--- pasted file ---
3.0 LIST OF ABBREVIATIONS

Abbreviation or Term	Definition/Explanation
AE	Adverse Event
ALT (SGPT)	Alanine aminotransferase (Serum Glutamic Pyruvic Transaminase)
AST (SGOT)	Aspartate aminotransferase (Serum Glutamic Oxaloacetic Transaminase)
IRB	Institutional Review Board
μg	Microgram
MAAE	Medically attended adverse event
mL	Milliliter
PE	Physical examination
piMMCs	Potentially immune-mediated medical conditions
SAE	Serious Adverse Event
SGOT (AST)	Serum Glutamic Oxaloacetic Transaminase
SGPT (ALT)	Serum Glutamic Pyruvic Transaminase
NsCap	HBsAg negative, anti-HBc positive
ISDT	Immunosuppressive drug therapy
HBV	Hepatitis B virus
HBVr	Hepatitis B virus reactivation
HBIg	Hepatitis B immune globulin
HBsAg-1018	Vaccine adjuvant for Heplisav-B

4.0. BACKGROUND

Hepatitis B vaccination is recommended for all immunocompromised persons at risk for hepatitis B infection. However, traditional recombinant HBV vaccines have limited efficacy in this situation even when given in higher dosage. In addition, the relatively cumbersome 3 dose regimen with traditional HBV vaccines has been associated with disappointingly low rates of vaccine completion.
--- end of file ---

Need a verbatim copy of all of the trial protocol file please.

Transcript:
3.0 LIST OF ABBREVIATIONS

Abbreviation or Term	Definition/Explanation
AE	Adverse Event
ALT (SGPT)	Alanine aminotransferase (Serum Glutamic Pyruvic Transaminase)
AST (SGOT)	Aspartate aminotransferase (Serum Glutamic Oxaloacetic Transaminase)
IRB	Institutional Review Board
μg	Microgram
MAAE	Medically attended adverse event
mL	Milliliter
PE	Physical examination
piMMCs	Potentially immune-mediated medical conditions
SAE	Serious Adverse Event
SGOT (AST)	Serum Glutamic Oxaloacetic Transaminase
SGPT (ALT)	Serum Glutamic Pyruvic Transaminase
NsCap	HBsAg negative, anti-HBc positive
ISDT	Immunosuppressive drug therapy
HBV	Hepatitis B virus
HBVr	Hepatitis B virus reactivation
HBIg	Hepatitis B immune globulin
HBsAg-1018	Vaccine adjuvant for Heplisav-B

4.0. BACKGROUND

Hepatitis B vaccination is recommended for all immunocompromised persons at risk for hepatitis B infection. However, traditional recombinant HBV vaccines have limited efficacy in this situation even when given in higher dosage. In addition, the relatively cumbersome 3 dose regimen with traditional HBV vaccines has been associated with disappointingly low rates of vaccine completion.